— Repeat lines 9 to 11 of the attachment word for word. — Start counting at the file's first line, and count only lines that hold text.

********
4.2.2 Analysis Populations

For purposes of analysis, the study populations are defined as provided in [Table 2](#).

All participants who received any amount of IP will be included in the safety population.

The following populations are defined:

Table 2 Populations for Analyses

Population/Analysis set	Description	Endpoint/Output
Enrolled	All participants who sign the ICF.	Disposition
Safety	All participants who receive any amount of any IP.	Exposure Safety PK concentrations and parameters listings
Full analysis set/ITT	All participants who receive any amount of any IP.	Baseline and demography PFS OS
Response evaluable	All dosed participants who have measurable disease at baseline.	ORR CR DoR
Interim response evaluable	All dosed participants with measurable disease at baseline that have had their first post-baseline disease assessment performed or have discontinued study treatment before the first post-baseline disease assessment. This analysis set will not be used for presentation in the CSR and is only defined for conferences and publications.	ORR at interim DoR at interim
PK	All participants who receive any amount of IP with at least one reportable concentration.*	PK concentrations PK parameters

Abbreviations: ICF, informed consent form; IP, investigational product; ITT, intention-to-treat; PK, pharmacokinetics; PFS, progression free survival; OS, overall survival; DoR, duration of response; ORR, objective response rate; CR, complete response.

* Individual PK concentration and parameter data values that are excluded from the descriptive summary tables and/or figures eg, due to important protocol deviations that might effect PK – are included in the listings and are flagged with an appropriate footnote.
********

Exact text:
Full analysis set/ITT	All participants who receive any amount of any IP.	Baseline and demography PFS OS
Response evaluable	All dosed participants who have measurable disease at baseline.	ORR CR DoR
Interim response evaluable	All dosed participants with measurable disease at baseline that have had their first post-baseline disease assessment performed or have discontinued study treatment before the first post-baseline disease assessment. This analysis set will not be used for presentation in the CSR and is only defined for conferences and publications.	ORR at interim DoR at interim